Run very hot tap water into the teapot to warm it up.
Brewing up a pot of good quality loose leaf tea is a kitchen ritual that has saved my sanity more than once. There's something about taking the time and care to do it right that soothes my soul and encourages contentment. Read on for my rather detailed step-by-step method for brewing a proper pot of black tea.
My first cup of tea in the morning is a pretty down and dirty thing. It's purely functional and designed to get some caffeine moving in my veins before I get too cranky. I plop a TG Tips bag into a large mug, pour on boiling water and barely brew it before adding milk straight from the refrigerator. (I know, I know!)
But later in the day, I'm ready for a more refined experience and brewing up some good quality loose leaf tea is often just the treat I'm looking for. Here's my method for brewing a strong pot of good black tea.
What You Need
A good quality, loose leaf black tea (see recommendations below)
Milk (optional, whole or 2% is best)
Your favorite tea treats, sweet or savory
A kettle (I prefer electric)
A teapot, preferably with accompanying strainer
1. Put the kettle on. I love my electric kettle and use it all the time. It's faster than using the stovetop and shuts off automatically when the water has reached a boil. But of course you can use your stovetop, too. I confess that I've never used a microwave for this purpose and so will refrain from comment.
2. Start some milk warming over a low flame. Warm milk is not 100% necessary but it's a really nice thing to do. I usually just warm it gently to avoid bringing it to a boil which is too hot for me.
3. Warm the Pot. While the water is heating up, run the hottest water you can get from your faucet into your teapot and cover. This will pre-warm the pot. I know some people who even do this with their cup, but I usually don't bother.
4. Assemble your tea setup and ingredients. Retrieve your favorite tea cup, find your strainer (if using), slice some lemon (if using), find the sugar bowl (if using), choose your tea, find your measuring spoon. Place everything you will need for your tea on a tray. Include a nice cloth napkin, if possible.
5. A note on teapots. My favorite teapot comes with a wide mesh strainer that fits snuggly into it, allowing plenty of room for the leaves to expand. It's easy to just lift the mesh strainer out when the tea is done, so there's no over-brewing.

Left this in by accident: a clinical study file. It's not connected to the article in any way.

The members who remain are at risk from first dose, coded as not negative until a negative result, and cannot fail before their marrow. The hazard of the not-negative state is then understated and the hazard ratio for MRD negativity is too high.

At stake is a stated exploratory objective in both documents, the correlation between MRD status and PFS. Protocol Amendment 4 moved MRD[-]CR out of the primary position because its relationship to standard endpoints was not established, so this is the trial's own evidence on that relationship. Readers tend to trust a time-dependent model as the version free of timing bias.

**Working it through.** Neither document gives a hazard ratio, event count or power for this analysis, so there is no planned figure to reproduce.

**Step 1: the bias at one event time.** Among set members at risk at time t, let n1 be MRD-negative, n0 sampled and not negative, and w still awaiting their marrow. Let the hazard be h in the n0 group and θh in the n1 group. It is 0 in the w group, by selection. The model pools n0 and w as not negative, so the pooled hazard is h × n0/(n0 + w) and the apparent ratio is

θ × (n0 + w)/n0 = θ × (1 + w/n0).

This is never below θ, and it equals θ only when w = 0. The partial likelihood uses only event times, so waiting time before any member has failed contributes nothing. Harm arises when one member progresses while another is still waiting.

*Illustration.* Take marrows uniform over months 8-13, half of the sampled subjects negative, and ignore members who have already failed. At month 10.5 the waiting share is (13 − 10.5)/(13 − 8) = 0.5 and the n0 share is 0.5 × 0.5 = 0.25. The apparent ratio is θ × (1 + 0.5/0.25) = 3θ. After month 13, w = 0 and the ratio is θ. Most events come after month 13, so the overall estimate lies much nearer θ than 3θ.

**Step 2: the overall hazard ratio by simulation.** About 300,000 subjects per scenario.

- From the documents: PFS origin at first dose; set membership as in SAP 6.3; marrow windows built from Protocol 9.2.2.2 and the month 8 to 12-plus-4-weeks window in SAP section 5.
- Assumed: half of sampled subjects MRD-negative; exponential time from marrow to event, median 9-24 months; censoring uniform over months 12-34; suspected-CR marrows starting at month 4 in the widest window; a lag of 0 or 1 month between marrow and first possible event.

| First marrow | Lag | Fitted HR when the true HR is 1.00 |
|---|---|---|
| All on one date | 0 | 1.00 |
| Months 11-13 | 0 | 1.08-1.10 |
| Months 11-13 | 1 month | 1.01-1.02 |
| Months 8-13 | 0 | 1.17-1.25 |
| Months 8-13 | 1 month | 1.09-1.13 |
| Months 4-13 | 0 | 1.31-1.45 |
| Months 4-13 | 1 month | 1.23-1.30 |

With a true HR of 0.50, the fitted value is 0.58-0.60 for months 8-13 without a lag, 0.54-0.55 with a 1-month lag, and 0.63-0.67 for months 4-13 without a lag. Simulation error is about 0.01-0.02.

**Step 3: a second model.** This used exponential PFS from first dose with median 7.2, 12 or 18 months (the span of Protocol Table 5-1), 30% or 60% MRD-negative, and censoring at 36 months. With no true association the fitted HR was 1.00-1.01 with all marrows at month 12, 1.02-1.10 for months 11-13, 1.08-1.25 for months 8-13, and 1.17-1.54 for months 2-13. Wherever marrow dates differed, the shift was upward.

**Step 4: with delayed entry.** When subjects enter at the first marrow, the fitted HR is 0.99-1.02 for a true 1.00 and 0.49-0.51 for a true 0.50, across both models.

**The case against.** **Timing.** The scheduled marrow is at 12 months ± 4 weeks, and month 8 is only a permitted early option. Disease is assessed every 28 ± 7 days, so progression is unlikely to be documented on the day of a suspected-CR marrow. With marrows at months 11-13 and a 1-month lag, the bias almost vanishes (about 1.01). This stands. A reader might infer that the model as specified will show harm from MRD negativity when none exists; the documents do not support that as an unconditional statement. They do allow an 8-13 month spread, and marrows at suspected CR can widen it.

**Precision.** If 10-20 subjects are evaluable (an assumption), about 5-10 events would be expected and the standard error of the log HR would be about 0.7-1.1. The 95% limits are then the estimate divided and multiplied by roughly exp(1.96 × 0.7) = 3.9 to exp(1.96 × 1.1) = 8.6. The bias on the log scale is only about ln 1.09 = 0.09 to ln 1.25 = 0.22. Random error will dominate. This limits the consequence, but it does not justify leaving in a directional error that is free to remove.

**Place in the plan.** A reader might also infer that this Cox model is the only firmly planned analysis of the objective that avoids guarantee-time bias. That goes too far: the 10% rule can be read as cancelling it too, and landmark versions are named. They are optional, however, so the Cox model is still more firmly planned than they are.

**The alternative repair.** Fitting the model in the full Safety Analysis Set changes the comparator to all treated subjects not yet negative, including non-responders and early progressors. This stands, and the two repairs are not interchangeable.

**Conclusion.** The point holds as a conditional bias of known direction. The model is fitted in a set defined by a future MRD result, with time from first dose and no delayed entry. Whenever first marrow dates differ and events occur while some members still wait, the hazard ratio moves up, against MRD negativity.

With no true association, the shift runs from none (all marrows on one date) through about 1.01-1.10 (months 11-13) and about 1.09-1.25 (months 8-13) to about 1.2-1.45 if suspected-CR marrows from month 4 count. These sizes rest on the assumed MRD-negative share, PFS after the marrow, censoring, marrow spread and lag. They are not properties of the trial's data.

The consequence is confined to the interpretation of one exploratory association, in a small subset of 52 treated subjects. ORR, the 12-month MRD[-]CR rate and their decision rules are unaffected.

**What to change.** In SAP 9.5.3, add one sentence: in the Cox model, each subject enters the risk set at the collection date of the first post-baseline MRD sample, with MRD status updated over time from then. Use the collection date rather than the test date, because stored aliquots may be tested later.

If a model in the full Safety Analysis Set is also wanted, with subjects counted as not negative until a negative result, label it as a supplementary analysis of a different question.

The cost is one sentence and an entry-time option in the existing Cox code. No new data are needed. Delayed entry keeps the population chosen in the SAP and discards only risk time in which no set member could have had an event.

Some tea pots come with a strainer built into the spout which I don't care for. I find them hard to clean and the leaves are still left in the pot to over-steep. But if that's what you have and you're used to dealing with it, by all means use it.
You can also just measure your leaves straight into the pot and hold a strainer over your cup to catch the leaves when your pour.
6. Measure your loose tea into your pot. I use 1 teaspoon of loose tea for every 8 ounces of water, unless the tea tin instructs me differently. When the water has almost reached the boil, pour out the tap water from your pot and insert the strainer, if using. Measure your tea into the strainer. If you don't have this style of pot, you can just measure the leaves directly into the pot.
7. Pour on the water. When the water reaches the boil, turn off the kettle and pour it over the tea leaves and into the teapot. Put the lid on and cover with a cosy to keep warm.
8. A note on cozies. I hope to own one of those adorable, Grandma-knit cozies one day. Until then, I just wrap my teapot in a tea towel. This is, I suspect, not very proper but it does work to keep the pot from cooling down.
9. Steeping your tea. For black tea, steep anywhere from 3 to 5 minutes. I like a good, strong cup of tea, so I tend to go the full time. You may want to set your timer.
10. Find a treat. If you want something to nibble on while drinking your tea, this is a good time to put that together. A few suggestions that have worked for me: two or three cookies or some chocolate on a pretty plate, a sliced pear, some leftover gingerbread. On the savory side, you could try a slice of leftover quiche or a few slices of cheese or some roasted almonds.
11. Almost there. Pour your warm milk into a pitcher and place it on the tray. After the time is up for steeping, remove the strainer from the teapot (if applicable) and replace the lid and the cosy. Put the teapot on the tray with the other accompaniments and retreat to your favorite tea drinking place. If at all possible, avoid your desk and computer.
12. Pouring and enjoying. Pour a some of the warm milk into your cup. Remove the cosy, pour in your tea and relax. Sip your tea, eat your treat and consider how even something as simple as drinking a cup of tea is a pretty marvelous way to spend your time.
A few recommended loose leaf black teas:
• Ancient Gold Black Tea from Samovar
• French Breakfast from Mariage Freres
• Golden Assam from Rishi Tea
While I don't follow all of their recommendations, this page from the Mariage Freres website is worth reading. Their list of water temperatures and steeping times is handy, too.
(Image: Dana Velden)